Killing Beautiful Moths

In her essay “Why Not Put Off Till Tomorrow the Novel You Could Begin Today?” Ann Patchett likens the writing process to pulling a beautiful moth out of the air and pinning it on a board where it dies:

For a long time before I start to write a novel, anywhere from one year to two, I make it up. This is the happiest time I have with my books. The novel in my imagination travels with me like a small lavender moth making loopy circles around my head. It is a truly gorgeous thing, its unpredictable flight patterns, the amethyst light on its wings. I think of my characters as I wander through the grocery store. I write out their names like a teenage girl dreaming of marriage.

In these early pre-text days my story has more promise, more beauty, than I have ever seen in any novel ever written, because, sadly, this novel is not written. Then the time comes when I have to begin to translate ideas into words, a process akin to reaching into the air, grabbing my little friend (crushing its wings slightly in my thick hand), holding it down on a cork board and running it though with a pin. It is there that the lovely thing in my head dies.1Ann Pachett, “Why Not Put Off Till Tomorrow the Novel You Could Begin Today?”in Writers on Writing: Collected Essays from The New York Times; Introduction by John Darnton, 1st ed (New York: Times Books, 2001), 192.

Ideas are (almost) always pretty in the abstract. All of my favorite and best ideas are the ones that I haven’t done any real work on yet. Those are the ideas that occur to me when I’m in the shower, on a walk, and lying in bed at night, waiting to fall asleep. But as soon as I start to actually give those ideas expression through writing, design, and hands-on work, I encounter difficulties. The words come slowly and feel like trudging up a mountain. The thing that I want to do with code seems straightforward but ends up taking a hours just to identify the root cause of an unexpected problem.

I believe this experience is typical and totally normal. You think the idea is a slam dunk—a total breeze, but then the implementation and execution is fraught with difficulty. The idea has to die in order for it to actually take full expression.

But what does it mean for an idea to die? Why must we kill the beautiful moths?

First, it’s impossible to see the moth clearly, to examine it closely while it’s making loops. Pinning it down provides to opportunity to study its discrete facets—the intricacies of its wings, its delicate antennae—and to observe its beauty with greater focus. Second, if we don’t pin the moth down, then we can’t share it with others.

The thing has to die if we are to examine and describe in order to show and share.

The relationship between death and life with respect to fruitfulness is also expressed by Jesus, who in foretelling his death and resurrection said:

Truly, truly, I say to you, unless a grain of wheat falls into the earth and dies, it remains alone; but if it dies, it bears much fruit.

—John 12:24

We often hear folks talking about “bringing ideas to life,” but the reality is that ideas have to die first. As soon as you begin making it real—through writing, code, a business plan, painting, et cetera—the idea dies and the real expression comes to life. Ideas must be shaped by reality and refined in revision, and their final expression may look completely different than the original conception that fueled the creative process.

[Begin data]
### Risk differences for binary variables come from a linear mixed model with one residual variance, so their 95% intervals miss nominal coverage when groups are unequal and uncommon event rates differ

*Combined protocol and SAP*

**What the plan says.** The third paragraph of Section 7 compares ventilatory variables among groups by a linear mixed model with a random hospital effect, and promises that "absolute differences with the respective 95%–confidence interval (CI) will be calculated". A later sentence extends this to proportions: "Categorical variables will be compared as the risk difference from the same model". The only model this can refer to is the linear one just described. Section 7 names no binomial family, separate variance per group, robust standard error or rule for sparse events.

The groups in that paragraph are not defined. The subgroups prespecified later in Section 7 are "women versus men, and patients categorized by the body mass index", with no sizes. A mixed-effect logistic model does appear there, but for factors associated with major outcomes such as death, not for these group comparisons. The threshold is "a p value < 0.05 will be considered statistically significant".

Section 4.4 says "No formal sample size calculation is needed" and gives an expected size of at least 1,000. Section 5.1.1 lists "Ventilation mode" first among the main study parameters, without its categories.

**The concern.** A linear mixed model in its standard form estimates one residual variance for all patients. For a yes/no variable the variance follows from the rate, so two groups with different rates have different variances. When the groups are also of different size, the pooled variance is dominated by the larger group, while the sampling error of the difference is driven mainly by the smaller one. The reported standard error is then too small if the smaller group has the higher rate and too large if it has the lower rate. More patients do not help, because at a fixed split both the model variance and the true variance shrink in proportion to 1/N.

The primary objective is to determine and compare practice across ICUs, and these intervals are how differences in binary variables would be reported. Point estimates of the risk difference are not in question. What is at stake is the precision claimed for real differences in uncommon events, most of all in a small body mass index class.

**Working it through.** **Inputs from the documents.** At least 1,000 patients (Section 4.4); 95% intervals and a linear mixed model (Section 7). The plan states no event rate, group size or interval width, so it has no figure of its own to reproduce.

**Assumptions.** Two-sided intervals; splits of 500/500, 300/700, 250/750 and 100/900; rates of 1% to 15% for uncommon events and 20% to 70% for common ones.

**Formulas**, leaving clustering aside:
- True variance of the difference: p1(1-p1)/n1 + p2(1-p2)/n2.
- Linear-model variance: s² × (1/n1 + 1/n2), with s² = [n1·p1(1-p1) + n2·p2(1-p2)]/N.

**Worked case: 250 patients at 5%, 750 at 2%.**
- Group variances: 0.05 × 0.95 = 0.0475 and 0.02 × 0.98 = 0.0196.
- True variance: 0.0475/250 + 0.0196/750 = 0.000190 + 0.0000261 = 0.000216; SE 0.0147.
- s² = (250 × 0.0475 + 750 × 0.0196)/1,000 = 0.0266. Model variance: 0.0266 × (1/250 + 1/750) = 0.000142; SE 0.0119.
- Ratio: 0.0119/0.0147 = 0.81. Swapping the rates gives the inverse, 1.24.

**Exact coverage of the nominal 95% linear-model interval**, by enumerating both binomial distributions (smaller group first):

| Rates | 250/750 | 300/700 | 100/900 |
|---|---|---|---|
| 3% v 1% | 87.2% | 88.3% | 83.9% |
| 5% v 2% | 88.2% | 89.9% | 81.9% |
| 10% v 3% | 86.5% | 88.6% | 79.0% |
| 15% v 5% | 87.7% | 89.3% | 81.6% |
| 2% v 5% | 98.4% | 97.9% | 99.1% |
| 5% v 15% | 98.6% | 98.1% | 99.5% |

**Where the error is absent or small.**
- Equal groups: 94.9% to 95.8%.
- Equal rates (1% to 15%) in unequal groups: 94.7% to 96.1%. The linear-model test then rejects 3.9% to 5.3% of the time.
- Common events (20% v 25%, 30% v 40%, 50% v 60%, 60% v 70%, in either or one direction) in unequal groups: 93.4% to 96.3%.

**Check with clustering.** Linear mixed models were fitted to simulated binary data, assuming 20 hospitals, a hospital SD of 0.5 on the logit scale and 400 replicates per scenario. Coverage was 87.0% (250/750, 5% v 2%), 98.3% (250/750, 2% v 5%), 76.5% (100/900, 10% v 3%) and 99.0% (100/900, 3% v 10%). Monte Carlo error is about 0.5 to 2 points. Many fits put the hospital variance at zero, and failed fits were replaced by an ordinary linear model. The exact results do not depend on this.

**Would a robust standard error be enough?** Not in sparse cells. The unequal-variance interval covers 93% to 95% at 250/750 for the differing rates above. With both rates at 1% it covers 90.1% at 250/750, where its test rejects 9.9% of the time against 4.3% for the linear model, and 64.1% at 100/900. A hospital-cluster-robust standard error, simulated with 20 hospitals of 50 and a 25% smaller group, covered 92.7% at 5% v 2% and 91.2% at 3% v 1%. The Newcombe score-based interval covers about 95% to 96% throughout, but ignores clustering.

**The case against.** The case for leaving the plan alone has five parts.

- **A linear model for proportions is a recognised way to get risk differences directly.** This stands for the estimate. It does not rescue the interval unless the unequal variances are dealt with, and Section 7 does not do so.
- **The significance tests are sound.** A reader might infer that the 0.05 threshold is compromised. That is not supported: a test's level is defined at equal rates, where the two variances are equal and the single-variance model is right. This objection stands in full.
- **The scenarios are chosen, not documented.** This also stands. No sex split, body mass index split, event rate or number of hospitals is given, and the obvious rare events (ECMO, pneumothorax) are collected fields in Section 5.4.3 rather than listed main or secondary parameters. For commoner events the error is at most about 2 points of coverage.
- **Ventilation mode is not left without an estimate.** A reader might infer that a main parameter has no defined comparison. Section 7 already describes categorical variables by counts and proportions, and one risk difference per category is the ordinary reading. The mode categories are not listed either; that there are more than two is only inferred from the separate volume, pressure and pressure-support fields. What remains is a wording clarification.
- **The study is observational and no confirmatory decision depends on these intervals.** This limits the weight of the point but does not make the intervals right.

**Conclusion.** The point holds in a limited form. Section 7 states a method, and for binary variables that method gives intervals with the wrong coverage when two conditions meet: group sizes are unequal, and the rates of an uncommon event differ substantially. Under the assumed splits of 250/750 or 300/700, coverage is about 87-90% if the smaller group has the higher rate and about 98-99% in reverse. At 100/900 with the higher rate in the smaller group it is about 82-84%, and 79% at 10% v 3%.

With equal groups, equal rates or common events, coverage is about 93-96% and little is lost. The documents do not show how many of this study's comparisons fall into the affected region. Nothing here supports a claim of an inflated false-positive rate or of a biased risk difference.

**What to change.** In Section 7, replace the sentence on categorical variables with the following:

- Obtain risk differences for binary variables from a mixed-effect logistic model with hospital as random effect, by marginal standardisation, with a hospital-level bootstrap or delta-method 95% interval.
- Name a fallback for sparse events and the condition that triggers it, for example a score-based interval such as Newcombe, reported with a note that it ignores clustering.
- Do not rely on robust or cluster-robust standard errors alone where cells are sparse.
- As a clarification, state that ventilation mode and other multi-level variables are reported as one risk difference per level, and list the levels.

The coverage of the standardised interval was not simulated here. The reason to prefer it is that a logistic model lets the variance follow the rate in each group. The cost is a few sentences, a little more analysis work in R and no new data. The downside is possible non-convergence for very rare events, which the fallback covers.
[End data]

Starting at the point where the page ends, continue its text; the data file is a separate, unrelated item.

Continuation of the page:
The seed dies before sprouting and bearing fruit.2In the verse quoted from John, Jesus is also describing the cost of discipleship. He goes on to say, “Whoever loves his life loses it, and whoever hates his life in this world will keep it for eternal life.” (John 12:25) The counter-intuitive principle here is that we have to let go to receive; we have to give up what seems precious in order to gain what is everlasting. If that principle applies to life in general, as Jesus succinctly demonstrates, it follows that it would apply to every specific area in life—creative output included.

It’s great to have ideas—I love thinking of new essays I want to write or ways that I could solve problems at work, but ideas just loop and flutter and flit like lavender moths. I have to remind myself that ideas don’t actually accomplish anything apart from action. Frankly, it’s more comfortable to stock up on potentially brilliant ideas and be mesmerized by their potential than it is to run them through with a pin one by one.

And yet this is what is required for any good creative work that brings something new into the world and blesses people.

  • 1
    Ann Pachett, “Why Not Put Off Till Tomorrow the Novel You Could Begin Today?”in Writers on Writing: Collected Essays from The New York Times; Introduction by John Darnton, 1st ed (New York: Times Books, 2001), 192.
  • 2
    In the verse quoted from John, Jesus is also describing the cost of discipleship. He goes on to say, “Whoever loves his life loses it, and whoever hates his life in this world will keep it for eternal life.” (John 12:25) The counter-intuitive principle here is that we have to let go to receive; we have to give up what seems precious in order to gain what is everlasting. If that principle applies to life in general, as Jesus succinctly demonstrates, it follows that it would apply to every specific area in life—creative output included.


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